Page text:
A term is used to refer to the oral translation of a spoken message or text. The history of interpreting is not well documented, although it is generally agreed that as an activity it is older than written translation. It differs from this latter in a number of important respects. Firstly, the communication skills, which it requires are clearly different, as interpreters need to be expert oral communicators. Secondly, while translators often have relatively unlimited opportunity to make alterations and improvements before submitting a final version, interpreters are required to create a finished product in ‘real time’ without the possibility of going back and making revisions; in other words interpreting, unlike written translation, is both non-correctable and non-verifiable. Thirdly, interpreters must ensure that any background knowledge, which they are likely to need has been acquired in advance; seeking colleague’s advice or consulting reference works is not generally possible during the actual process of interpreting. Fourthly, interpreters are performers who are constantly making split- second decisions and taking communicative risks; consequently, they typically experience higher stress level while on the job than most translators. Various types of interpreting can be distinguished either by the context in which it occurs (conference interpreting, court interpreting, community interpreting, liaison interpreting) or in the way in which it is carried out (consecutive interpreting, liaison interpreting, simultaneous interpreting, chouchoutage).
One of the two basic modes of interpreting (See also ‘Simultaneous interpreting’). The interpreter listen to a (sometimes fairly lengthy) section of a speech delivered in source language, and makes notes; such notes tend to serve simply as a brief memory aid rather than being a shorthand transcription of all that is said. The speaker then pauses to allow the interpreter to render what has been said into target language; when the section has been interpreted, the speaker resumes with the next section, until the whole speech has been delivered and interpreted into target language. Consecutive interpreting thus entails a number of different abilities and skills, including a high level of source language comprehension, advanced note-taking skills, excellent general knowledge, an accurate memory, and a confident manner of delivery. The procedure differs from simultaneous interpreting in that the comprehension and production of speech are separated. Since the speaker and the interpreter do not talk at the same time, it is clearly a more prolonged process than simultaneous interpreting.
A term used to refer to one of two main modes of interpreting (See also ‘Consecutive interpreting’). In simultaneous interpreting the interpreter acts as a kind of invisible presence. Sitting in a special booth and working with headphones and a microphone, s/he listens to source language speech and reformulates it in target language as it is delivered. The technique was first employed during the Nuremberg Trial after the end of the Second World War and is now typically used in settings such as conferences. In view of the intensive nature of the task interpreters tend to work in 20- 30 minutes shifts, and there will usually be two interpreters in the booth at any one time. Ideally, the “off-duty” one will be able to provide assistance as and when required. Interpreters have to cope with three major constraints. Firstly, simultaneous interpreting occurs at a pace dictated by the speaker. Secondly, at any one time the interpreter will only have recourse to a small segment of the text; s/he will therefore often “play safe” in order to avoid creating potential problems later on. Thirdly, the interpreter may not possess the general of specialized knowledge, which the speaker expects in the audience.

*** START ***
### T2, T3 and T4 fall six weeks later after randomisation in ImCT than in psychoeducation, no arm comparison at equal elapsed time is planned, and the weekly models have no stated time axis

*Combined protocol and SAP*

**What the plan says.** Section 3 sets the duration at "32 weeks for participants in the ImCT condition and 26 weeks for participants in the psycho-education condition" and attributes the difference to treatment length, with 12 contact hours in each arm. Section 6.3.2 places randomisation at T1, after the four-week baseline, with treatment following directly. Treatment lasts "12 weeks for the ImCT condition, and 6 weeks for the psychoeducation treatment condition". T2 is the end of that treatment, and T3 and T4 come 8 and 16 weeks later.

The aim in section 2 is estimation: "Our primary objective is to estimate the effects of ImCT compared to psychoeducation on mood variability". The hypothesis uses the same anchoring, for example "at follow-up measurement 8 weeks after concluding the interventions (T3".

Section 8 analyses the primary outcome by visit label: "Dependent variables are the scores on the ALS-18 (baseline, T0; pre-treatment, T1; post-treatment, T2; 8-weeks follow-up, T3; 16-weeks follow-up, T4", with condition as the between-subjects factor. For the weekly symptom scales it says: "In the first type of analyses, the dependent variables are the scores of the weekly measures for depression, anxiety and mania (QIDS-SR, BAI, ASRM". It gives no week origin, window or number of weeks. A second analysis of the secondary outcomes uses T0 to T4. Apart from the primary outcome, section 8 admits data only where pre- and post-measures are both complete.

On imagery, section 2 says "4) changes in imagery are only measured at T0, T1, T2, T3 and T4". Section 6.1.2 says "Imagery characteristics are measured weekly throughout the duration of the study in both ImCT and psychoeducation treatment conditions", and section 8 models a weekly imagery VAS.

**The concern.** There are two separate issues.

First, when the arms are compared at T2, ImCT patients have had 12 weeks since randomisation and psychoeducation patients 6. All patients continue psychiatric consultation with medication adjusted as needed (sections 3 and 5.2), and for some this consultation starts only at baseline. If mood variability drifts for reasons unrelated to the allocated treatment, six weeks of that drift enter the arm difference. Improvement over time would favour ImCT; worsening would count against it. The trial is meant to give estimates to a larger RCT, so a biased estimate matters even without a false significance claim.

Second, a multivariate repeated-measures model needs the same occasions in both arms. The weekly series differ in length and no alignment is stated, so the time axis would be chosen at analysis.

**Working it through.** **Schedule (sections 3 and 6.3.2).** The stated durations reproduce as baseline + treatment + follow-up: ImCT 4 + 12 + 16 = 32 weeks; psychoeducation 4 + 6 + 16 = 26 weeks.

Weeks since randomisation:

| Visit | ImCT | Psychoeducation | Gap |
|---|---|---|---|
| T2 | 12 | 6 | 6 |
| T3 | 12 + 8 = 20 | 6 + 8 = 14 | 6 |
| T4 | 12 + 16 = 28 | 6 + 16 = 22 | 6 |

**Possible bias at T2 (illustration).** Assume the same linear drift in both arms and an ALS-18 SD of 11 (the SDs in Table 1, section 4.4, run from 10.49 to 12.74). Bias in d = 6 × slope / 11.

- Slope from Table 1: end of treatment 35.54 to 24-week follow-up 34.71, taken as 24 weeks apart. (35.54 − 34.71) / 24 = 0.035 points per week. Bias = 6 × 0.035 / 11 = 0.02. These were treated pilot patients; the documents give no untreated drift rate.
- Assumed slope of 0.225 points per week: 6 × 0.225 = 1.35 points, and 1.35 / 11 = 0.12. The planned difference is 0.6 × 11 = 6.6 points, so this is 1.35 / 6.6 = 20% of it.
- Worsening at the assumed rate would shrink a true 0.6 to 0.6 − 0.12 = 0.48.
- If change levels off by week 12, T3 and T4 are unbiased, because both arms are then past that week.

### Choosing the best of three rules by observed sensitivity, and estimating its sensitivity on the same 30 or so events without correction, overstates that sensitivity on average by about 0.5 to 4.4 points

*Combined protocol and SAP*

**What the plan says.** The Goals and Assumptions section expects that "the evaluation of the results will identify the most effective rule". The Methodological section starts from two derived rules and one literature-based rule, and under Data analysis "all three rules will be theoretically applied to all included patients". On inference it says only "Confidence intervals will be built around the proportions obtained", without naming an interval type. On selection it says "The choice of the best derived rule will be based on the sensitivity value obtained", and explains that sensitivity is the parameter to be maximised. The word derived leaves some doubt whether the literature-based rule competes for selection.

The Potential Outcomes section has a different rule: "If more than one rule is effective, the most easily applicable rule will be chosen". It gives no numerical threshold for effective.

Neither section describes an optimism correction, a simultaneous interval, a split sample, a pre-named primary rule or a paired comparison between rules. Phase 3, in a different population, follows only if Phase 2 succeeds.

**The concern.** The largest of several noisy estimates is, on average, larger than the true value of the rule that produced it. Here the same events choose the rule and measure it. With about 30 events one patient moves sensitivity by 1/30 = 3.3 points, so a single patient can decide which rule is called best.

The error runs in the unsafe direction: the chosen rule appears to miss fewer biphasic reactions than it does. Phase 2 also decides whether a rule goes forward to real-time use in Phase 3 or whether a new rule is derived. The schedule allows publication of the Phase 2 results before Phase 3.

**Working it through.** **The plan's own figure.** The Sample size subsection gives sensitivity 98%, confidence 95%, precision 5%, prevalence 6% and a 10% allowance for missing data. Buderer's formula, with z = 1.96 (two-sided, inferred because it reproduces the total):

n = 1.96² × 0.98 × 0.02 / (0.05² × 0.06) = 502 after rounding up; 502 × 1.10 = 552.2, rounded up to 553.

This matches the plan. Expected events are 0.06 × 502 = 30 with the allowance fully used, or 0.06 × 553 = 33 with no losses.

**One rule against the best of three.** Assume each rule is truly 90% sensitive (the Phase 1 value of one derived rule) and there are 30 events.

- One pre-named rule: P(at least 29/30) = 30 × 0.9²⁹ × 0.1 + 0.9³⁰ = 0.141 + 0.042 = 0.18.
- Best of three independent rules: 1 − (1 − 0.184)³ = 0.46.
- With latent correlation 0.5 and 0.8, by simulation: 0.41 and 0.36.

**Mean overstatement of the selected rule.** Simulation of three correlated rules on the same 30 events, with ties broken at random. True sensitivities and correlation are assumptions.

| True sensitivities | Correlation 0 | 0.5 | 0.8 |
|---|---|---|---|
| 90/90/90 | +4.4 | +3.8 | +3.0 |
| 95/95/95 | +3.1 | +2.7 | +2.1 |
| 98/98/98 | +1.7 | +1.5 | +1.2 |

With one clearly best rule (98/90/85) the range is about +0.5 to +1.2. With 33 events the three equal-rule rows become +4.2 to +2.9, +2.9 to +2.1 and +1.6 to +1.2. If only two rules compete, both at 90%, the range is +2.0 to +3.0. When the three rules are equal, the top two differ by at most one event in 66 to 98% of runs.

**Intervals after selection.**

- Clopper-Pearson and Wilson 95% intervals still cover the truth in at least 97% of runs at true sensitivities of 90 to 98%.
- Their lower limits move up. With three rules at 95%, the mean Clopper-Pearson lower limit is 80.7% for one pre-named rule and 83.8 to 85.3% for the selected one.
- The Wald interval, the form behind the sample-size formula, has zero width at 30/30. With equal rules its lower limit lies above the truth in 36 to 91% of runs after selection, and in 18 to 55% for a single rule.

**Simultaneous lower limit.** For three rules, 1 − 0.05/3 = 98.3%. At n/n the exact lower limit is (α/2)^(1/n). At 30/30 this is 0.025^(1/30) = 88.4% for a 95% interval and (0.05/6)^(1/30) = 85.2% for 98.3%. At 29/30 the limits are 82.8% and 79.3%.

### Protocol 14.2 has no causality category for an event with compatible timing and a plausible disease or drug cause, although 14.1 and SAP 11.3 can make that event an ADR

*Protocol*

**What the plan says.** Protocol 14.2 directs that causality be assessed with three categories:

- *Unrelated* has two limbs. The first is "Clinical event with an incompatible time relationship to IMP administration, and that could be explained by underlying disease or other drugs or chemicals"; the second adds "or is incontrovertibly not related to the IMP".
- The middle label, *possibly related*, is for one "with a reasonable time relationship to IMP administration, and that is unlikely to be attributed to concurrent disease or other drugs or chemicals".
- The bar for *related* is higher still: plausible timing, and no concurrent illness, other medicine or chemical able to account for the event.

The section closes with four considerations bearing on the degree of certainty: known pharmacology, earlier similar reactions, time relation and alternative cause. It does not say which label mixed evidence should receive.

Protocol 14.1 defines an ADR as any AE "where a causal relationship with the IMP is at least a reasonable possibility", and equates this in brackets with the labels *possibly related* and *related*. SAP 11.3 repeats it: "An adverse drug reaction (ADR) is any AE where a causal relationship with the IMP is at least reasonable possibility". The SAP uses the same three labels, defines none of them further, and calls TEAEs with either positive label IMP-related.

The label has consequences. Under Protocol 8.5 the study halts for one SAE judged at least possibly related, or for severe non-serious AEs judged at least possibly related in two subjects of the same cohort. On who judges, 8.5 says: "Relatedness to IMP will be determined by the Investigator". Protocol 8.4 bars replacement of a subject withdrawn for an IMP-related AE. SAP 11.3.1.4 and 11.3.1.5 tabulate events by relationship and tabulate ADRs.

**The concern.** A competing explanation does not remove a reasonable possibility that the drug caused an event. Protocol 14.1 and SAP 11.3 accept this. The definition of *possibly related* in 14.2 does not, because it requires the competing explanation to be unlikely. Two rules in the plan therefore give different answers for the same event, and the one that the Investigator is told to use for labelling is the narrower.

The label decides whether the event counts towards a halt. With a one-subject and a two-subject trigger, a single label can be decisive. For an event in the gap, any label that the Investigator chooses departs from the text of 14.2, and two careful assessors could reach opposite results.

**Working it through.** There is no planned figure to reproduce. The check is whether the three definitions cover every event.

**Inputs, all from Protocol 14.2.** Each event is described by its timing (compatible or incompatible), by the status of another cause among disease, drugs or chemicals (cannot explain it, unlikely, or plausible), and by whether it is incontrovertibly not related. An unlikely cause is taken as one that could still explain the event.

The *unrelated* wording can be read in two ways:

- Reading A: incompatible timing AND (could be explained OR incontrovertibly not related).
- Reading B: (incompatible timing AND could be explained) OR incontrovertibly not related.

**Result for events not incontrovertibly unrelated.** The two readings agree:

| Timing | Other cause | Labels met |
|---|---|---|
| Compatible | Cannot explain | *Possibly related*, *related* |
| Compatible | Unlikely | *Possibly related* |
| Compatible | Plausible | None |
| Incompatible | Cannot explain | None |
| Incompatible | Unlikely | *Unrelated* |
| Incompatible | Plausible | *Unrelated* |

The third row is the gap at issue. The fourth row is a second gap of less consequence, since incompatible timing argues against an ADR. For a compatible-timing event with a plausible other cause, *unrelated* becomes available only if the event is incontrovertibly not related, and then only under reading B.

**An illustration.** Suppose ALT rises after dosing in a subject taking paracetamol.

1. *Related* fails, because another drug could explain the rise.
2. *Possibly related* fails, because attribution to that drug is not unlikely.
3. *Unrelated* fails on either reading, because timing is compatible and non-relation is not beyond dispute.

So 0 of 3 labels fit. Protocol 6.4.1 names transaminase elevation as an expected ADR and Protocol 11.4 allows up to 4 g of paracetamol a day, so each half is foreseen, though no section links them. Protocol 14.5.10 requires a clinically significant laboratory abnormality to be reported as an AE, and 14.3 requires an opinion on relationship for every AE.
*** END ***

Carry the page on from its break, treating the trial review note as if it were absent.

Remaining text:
A kind of interpreting used to provide access to public service for a person who does not speak the majority language of the community in which s/he lives. The settings in which it is used include police, schools, public safety, employment interviews, and health care settings. While a few decades ago community interpreting was regularly performed by untrained bilinguals, it is now acquiring a more professional profile in response to the increasingly multicultural and multilingual nature of many modern societies. Community interpreting normally occurs in a one-to-one setting and tends to be bi-directional; it is generally performed consecutively, although differs from consecutive proper in that the message is usually interpreted sentence by sentence and the interpreter does not therefore generally need to take notes. The same as ‘Liaison interpreting’.
The most difficult form of interpreting, in which the interpreter sits next to the client for whom s/he is interpreting and whispers the interpreted version of what is being said into the client’s ear. It is used in various settings, such as business meetings, conferences, and trials, when there are only one or two participants maximum, who need interpreting. It is usually carried out simultaneously, but occasionally consecutively. However, it does not classify as simultaneous proper because the interpreter does not work from the boot. The same as ‘Whispered interpreting’.
A term used to refer to the unprepared, usually oral translation of a written text, e.g., in conference interpreting, when the interpreter receives a text on the spot and the delegate wants it to be read out.